The following guiding principles govern these actions: Open dialog concerning knowledge of our stakeholders’ needs, wants, and preferences; the current realities and evolving dynamics of our environment; the capacity and strategic position of our organization; and the ethical implications relevant to this decision." -motion presented to, and approved by, the AASL Board

During the ALA (American Library Association) Midwinter Conference, the AASL (American Association of School Librarians) division officially adopted the title of "School Librarian" to designate those professionals who work in a K-12 school setting.

According to AASL blogger Floyd Pentlin,
"...the Affiliate Assembly brought the issue to the Board’s table because of the lack of clarity of the various names we call ourselves was thought to be muddying our message and even our advocacy efforts.

When all of the dust settled (and actually there wasn’t much dust that was kicked up) 'school librarian' was the overwhelming choice of those in attendance."

A number of "school librarians" questioned this decision.

Alice Yucht asked, "Can you tell us how/why teacher-librarian ‘fell by the wayside.’" Cathy Nelson wondered, "Is there an available recording or transcript of the Affiliate Assembly’s discussion available at least to members? If I continue to call myself a Teacher Librarian, is this hurting our cause?"

Replied Mr. Pentlin,

"This was the information that was part of the packet when we started discussing the issue: Annual 2009 Affiliate Assembly statement of concern requested action of AASL 'for future publications, AASL should remove the "media" from the naming of professionals. Whether we are called School Librarians, Teacher Librarians, Library Teachers, or Teaching Librarians is a state option. The American Association of School Librarians should choose a term for its professionals that is clear to other educators, administrators, and the public and also indicative of our role as teachers.'”

He goes on to reassure Cathy that,

"I can’t imagine that what title you choose to use will 'hurt our cause.' There was a lot of discussion about the fact that perhaps the title wasn’t very important in the long run but what we actually did in our job that will make the difference."

Terry immediately responded,

"...Why select a moniker so anchored to the past? Labels matter. Some of our constituents (policymakers, legislators, BOE’s, administrators, parents) still see “school librarians” as the position holders of the past. In states where “school librarians” are categorized as “instructional support” instead of teachers, “school librarians” are among the first to fall under the budget axe..."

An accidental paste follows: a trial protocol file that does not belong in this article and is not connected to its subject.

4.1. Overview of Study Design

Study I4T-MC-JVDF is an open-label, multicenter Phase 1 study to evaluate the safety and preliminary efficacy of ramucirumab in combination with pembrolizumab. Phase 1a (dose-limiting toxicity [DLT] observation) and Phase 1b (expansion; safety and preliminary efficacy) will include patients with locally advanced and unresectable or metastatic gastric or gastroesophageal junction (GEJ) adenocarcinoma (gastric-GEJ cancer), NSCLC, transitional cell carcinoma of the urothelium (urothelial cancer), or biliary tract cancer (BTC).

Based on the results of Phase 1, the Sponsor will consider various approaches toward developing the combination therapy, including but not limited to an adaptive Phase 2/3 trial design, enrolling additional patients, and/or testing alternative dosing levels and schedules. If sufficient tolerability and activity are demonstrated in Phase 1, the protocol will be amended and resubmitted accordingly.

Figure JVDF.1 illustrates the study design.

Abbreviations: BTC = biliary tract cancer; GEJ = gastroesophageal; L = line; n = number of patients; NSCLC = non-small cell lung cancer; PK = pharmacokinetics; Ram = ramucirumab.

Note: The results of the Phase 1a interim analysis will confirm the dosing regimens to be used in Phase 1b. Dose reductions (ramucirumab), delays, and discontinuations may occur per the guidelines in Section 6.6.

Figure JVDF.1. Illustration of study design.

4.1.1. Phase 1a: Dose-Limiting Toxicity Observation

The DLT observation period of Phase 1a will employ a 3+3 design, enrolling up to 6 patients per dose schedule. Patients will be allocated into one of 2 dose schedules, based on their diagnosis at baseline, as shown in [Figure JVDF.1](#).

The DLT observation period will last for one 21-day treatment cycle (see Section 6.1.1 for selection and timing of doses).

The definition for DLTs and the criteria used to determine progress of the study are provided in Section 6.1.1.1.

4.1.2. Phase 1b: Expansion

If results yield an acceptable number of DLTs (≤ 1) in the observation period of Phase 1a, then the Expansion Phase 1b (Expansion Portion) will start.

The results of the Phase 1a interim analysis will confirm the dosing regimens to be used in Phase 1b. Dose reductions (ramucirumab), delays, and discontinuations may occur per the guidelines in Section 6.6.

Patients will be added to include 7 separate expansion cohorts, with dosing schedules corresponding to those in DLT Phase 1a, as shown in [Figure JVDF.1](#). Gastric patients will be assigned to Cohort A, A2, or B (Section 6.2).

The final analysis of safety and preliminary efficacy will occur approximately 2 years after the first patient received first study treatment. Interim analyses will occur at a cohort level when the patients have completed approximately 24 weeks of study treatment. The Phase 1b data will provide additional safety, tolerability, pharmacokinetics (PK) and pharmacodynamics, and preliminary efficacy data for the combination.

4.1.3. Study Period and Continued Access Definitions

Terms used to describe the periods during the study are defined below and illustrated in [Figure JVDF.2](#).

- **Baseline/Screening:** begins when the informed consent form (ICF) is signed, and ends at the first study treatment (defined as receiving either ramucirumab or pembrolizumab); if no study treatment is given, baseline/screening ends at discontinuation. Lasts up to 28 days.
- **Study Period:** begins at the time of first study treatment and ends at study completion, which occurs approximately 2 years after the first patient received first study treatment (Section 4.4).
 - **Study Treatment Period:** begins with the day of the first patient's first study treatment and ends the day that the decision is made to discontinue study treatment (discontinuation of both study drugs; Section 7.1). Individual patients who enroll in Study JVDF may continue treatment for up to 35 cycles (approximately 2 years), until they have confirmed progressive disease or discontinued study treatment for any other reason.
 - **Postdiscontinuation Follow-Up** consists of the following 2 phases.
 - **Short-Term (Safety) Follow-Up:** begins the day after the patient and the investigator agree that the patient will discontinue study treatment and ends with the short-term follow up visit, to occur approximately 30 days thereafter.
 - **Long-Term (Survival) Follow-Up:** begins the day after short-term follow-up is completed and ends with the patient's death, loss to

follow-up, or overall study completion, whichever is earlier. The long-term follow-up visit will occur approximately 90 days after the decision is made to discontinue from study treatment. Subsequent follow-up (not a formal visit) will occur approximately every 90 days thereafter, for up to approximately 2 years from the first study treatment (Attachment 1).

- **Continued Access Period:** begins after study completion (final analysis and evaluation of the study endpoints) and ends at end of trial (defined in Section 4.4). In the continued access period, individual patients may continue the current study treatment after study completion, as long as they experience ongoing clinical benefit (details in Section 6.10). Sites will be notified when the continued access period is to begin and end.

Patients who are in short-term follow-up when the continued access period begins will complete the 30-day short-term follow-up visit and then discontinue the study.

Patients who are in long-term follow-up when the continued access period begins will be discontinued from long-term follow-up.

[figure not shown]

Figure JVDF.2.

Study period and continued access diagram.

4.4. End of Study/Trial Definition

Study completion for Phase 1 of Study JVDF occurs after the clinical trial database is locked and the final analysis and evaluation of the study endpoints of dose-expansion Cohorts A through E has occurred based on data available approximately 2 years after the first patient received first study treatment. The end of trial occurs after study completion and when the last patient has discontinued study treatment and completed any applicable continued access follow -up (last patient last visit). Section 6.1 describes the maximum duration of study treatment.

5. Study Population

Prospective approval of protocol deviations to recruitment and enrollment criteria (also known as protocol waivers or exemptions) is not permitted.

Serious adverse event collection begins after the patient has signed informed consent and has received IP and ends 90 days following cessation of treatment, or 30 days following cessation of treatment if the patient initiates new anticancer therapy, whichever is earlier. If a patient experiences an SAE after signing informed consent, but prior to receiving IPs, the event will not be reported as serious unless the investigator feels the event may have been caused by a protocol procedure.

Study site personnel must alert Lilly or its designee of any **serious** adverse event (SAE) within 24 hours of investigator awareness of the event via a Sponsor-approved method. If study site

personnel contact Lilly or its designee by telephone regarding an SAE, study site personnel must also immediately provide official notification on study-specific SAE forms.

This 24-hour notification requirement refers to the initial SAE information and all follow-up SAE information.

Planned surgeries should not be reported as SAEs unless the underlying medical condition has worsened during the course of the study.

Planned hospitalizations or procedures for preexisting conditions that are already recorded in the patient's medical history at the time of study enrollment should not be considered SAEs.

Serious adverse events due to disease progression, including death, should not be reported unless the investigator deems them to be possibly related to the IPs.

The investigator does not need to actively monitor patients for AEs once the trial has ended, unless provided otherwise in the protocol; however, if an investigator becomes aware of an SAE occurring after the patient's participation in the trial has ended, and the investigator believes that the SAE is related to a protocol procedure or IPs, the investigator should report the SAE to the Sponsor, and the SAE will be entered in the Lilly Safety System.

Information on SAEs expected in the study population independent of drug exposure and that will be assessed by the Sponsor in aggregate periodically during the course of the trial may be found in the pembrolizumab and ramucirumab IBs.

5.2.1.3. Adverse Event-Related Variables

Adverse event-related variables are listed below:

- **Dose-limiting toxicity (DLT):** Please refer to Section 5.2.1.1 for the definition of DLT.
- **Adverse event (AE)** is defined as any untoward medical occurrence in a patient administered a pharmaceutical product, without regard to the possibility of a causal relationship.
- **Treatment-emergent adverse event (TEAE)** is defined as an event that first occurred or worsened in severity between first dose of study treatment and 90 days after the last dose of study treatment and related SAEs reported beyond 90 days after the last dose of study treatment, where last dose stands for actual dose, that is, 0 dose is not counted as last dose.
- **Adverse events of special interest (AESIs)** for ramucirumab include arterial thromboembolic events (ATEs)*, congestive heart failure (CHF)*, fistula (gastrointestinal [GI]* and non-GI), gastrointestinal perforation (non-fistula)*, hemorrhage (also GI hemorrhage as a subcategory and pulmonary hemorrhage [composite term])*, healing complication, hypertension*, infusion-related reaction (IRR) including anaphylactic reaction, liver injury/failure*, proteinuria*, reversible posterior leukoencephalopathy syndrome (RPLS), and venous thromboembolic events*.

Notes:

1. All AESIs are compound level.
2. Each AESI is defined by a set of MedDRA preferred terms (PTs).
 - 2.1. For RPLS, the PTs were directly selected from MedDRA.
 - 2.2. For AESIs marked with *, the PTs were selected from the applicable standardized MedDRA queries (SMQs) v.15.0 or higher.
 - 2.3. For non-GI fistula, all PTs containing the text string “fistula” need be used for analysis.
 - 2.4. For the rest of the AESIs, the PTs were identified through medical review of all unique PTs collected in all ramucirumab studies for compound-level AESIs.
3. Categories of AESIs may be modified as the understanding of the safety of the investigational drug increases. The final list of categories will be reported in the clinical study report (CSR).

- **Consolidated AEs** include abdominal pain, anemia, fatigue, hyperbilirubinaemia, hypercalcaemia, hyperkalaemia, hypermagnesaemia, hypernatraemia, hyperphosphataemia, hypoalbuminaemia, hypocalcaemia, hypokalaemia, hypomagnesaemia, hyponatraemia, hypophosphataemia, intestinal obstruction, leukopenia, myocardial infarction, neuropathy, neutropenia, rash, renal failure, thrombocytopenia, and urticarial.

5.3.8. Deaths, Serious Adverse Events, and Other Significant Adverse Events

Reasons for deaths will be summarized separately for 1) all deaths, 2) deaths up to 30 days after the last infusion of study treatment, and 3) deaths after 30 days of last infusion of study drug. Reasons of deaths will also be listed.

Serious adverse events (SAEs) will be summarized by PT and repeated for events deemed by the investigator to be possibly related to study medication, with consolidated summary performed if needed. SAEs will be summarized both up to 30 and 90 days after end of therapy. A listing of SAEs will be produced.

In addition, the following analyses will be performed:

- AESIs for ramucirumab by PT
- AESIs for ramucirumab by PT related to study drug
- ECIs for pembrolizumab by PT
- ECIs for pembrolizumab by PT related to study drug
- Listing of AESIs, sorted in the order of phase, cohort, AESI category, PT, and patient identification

I find myself in total agreement with those who question this decision.

Although requirements vary from state to state, in New York, to receive permanent state certification as a "school media specialist, school media specialist (library), school media specialist (educational communications)":

"The candidate shall have completed two years of school experience as a media specialist and a master's degree in the field of school media or school media (library) or school media (educational communications). The total program of preparation shall include 12 semester hours in professional education, 36 hours in school media or school media (library) or school media (educational communications), and a college-supervised practicum."

As Terry pointed out, labels matter. Too many parents, community members, legislators and, yes, teachers and administrators, fail to acknowledge the diversity of responsibilities and level of professionalism required of "school librarians."

Public and academic librarians are rarely, if ever, seen performing the routine clerical tasks that are necessary in a library: checking materials in or out, shelving books, requesting interlibrary loans, etc. School librarians may or may not have aides or assistants available to take care of these mundane but vital jobs.

"Outsiders" don't see the informal collaboration, reader guidance, and information search assistance that is part of the school day. They aren't there to watch a school librarian jettison a lesson plan in order to accommodate a classroom teacher's request for student research time. They don't understand the passion and commitment required to maintain a balanced and responsive program.

I worked hard to achieve my status as a Teacher/Librarian and will continue to refer to myself in those terms.

What's in a name? A world of experience and knowledge, that's what.

"What's in a Name?" by Mike Licht,

Wednesday, January 13, 2010

Buffy the Filter Slayer

In case you missed the tweets and retweets, the plurks, or the blog postings from Doug (who started the photo madness), Gwyneth, Joyce and me, among others...tonight is the ISTE SIGMS free webinar, "Free the Filter," presented by Buffy Hamilton.

Gwyneth Jones has kindly allowed me to copy both her informational summary and the Buffy poster. If you work in a school or any type of library, you NEED to participate in this webinar!

"Fight the Filter" ISTE SIGMS
2nd Webinar!

Wednesday, Jan 13, 2010 at 8 pm E.S.T., 7 pm C.S.T., 6 pm M.S.T., 5 pm P.S.T Presenter: Buffy Hamilton

Want to start your new year off by making a positive difference in your library program? Join ISTE SIGMS for our second FREE webinar on January 13 at 8 pm E.S.T. when Buffy Hamilton, The Unquiet Librarian, will share her ideas on "fighting the filter."

Directions to join the SIGMS webinar event